Capitalism is presented as an ideology that allows people to fulfill their ambitions and make the most of themselves, but in reality it’s exactly the opposite: it constrains people to what they can achieve based upon what’s in their bank account or in their parents’ estate. So the United States has been one of the least socially mobile societies in the industrialized world for quite some time (and it’s getting worse) but most Americans don’t have a clue. This caste system also applies to everyone. Even under a construct of systematic sexism and misogyny, a wealthy woman enjoys far more opportunity than a poor man.

This is not to say that women don’t have every right to rage against men, or to understate the validity of women’s complaints about male misdeeds ranging from contempt to physical assault. The sexual assault and harassment discussion is yet another reminder that the fundamental underlying cause of the problem is power and its inevitable abuse.

It has long been a standard argument of feminists that the world would be a better place if women were in charge.

Certainly more women should be in charge: exactly 50% of the people in charge ought to be women. But we need to look beyond sexism to understand the meta root cause behind unjustly (and foolishly) squandering countless human potential. Whether that waste is directly attributable to discrimination based upon race, gender, or some other factor, it will continue as long as we live in a society whose foundation relies upon the disgusting assumption that only those who can afford it have the right to be everything that they can be.

(Ted Rall’s (Twitter: @tedrall) next book is “Francis: The People’s Pope,” the latest in his series of graphic novel-format biographies. Publication date is March 13, 2018. You can support Ted’s hard-hitting political cartoons and columns and see his work first by sponsoring his work on Patreon.)

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SYNDICATED COLUMN: #MenToo? Even Under Matriarchy, Rape and Sexual Harassment Would Still Be a Big Problem

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Post-Harvey Weinstein, the pitchforks are out — and with good reason. Women and girls have been diminished, objectified, exploited, terrorized, discriminated against, sexually harassed forever. Only fools thought sexism and misogyny at the hands of male oppression had been eliminated, but many people had reason to assume things had improved post-Gloria Steinem in the 1970s, when “male chauvinist pig” became a sit-com meme. Weinstein and Bill O’Reilly et al. demonstrate that, at the apex of the power structure, nothing really changed.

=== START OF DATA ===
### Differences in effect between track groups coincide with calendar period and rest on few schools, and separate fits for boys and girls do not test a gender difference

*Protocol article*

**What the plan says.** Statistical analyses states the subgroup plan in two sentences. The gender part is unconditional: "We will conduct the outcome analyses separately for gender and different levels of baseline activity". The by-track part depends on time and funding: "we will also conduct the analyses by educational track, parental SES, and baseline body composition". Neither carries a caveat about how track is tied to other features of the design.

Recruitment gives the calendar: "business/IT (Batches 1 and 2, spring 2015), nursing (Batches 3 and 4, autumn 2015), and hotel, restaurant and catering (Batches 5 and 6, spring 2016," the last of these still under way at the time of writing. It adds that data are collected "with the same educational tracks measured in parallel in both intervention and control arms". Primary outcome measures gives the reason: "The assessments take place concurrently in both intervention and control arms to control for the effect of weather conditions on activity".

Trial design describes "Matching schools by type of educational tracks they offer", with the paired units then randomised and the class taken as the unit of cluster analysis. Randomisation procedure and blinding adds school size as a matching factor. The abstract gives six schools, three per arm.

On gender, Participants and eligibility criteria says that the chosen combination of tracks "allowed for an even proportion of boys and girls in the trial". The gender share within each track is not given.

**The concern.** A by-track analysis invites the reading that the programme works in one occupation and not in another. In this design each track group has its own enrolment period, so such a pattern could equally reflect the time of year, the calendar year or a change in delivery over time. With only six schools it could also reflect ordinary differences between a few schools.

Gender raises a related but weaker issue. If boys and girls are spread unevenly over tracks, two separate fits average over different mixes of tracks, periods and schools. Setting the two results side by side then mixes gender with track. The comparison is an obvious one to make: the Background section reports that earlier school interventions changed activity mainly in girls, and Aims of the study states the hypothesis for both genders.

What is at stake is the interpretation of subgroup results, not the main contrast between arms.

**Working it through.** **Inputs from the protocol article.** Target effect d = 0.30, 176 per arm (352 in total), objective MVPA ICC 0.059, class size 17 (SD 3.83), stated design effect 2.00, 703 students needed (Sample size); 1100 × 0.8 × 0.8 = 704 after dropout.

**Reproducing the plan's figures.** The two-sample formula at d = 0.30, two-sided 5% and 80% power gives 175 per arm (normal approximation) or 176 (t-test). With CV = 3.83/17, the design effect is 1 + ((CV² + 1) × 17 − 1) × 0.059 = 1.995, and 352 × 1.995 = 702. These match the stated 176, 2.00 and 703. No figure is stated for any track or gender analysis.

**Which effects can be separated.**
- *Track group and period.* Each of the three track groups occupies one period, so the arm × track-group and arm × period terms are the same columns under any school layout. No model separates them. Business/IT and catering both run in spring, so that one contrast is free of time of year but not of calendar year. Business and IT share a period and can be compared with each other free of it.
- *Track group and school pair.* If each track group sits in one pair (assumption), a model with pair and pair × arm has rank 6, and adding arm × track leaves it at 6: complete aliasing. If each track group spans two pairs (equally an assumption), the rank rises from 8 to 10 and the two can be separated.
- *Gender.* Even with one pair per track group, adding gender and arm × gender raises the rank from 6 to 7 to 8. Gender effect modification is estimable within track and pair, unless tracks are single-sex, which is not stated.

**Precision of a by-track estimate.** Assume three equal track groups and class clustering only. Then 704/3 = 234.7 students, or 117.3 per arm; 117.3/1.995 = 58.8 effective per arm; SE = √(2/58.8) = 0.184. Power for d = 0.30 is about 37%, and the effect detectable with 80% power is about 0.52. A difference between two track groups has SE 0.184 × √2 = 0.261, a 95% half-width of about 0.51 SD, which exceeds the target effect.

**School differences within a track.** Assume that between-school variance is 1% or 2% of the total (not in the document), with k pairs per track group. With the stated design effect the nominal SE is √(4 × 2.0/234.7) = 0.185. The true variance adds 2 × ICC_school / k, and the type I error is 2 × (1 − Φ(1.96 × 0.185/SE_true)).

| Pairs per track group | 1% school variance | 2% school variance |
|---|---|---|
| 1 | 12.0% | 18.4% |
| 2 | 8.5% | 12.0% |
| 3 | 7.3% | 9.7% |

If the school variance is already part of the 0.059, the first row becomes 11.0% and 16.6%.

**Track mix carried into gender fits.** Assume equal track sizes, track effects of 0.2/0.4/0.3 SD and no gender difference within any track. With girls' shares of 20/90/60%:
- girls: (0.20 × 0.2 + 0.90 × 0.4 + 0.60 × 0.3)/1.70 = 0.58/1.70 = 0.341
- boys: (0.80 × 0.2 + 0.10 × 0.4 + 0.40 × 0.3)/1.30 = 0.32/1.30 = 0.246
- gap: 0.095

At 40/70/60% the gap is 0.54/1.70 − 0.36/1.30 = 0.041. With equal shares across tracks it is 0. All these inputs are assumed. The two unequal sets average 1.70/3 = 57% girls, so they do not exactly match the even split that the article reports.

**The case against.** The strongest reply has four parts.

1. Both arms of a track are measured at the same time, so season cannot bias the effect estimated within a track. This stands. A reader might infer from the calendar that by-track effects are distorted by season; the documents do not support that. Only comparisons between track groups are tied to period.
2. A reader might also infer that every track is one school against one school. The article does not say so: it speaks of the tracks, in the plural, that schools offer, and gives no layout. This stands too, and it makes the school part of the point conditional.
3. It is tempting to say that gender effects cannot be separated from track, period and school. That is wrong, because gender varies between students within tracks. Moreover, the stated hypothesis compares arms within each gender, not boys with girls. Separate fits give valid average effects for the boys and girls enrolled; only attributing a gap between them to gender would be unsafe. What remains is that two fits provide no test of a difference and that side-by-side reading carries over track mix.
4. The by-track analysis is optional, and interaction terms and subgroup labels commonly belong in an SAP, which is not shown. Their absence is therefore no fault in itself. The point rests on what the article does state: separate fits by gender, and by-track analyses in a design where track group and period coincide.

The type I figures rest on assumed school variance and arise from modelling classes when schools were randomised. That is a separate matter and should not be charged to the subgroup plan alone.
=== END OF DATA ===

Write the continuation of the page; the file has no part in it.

And that’s the point of this column, which I was reluctant to write for fear of being accused of minimizing the righteous anger of the women stepping forward to say enough, no more. Rape culture — the insidious vapor that women wade through every day, whether it’s inappropriate sexist or sexual remarks, gauging whether it’s safe to take their boss up on an offer for drinks that could lead to a promotion, and/or an unwanted sexual advance, or hesitating to tell a wolf-whistling construction worker where he can stick it because he could break her face without breaking a sweat — does not afflict men to any significant extent. Men feel fear walking down a city street at 1 a.m. in a bad neighborhood; women feel it all the time in every neighborhood.

Rape culture only afflicts women. But rape cuts across gender. One out of ten rape victims in the United States is male, according to RAINN (Rape, Abuse & Incest National Network).

This echoes what I was told as a member of a committee when I was a student. Barnard College, where I lived in a dorm, had recently established a rape crisis center with about 10 counselors. Someone brought up a surprising statistic. The campus security office reported that 10% of rape victims at Columbia University were male. (They didn’t say the sex of the attackers.) When I suggested that the crisis center might want to consider hiring one counselor with expertise with male victims, however, the other committee members laughed — all of them except the other guy.

To the extent that society discusses this hidden 10 percent — or, if you believe the 2013 National Crime Victimization Survey by the Bureau of Justice Statistics, 38 percent! — the cliché is males raping males. Yet the BJS found that 46 percent of victims reported being raped by a woman.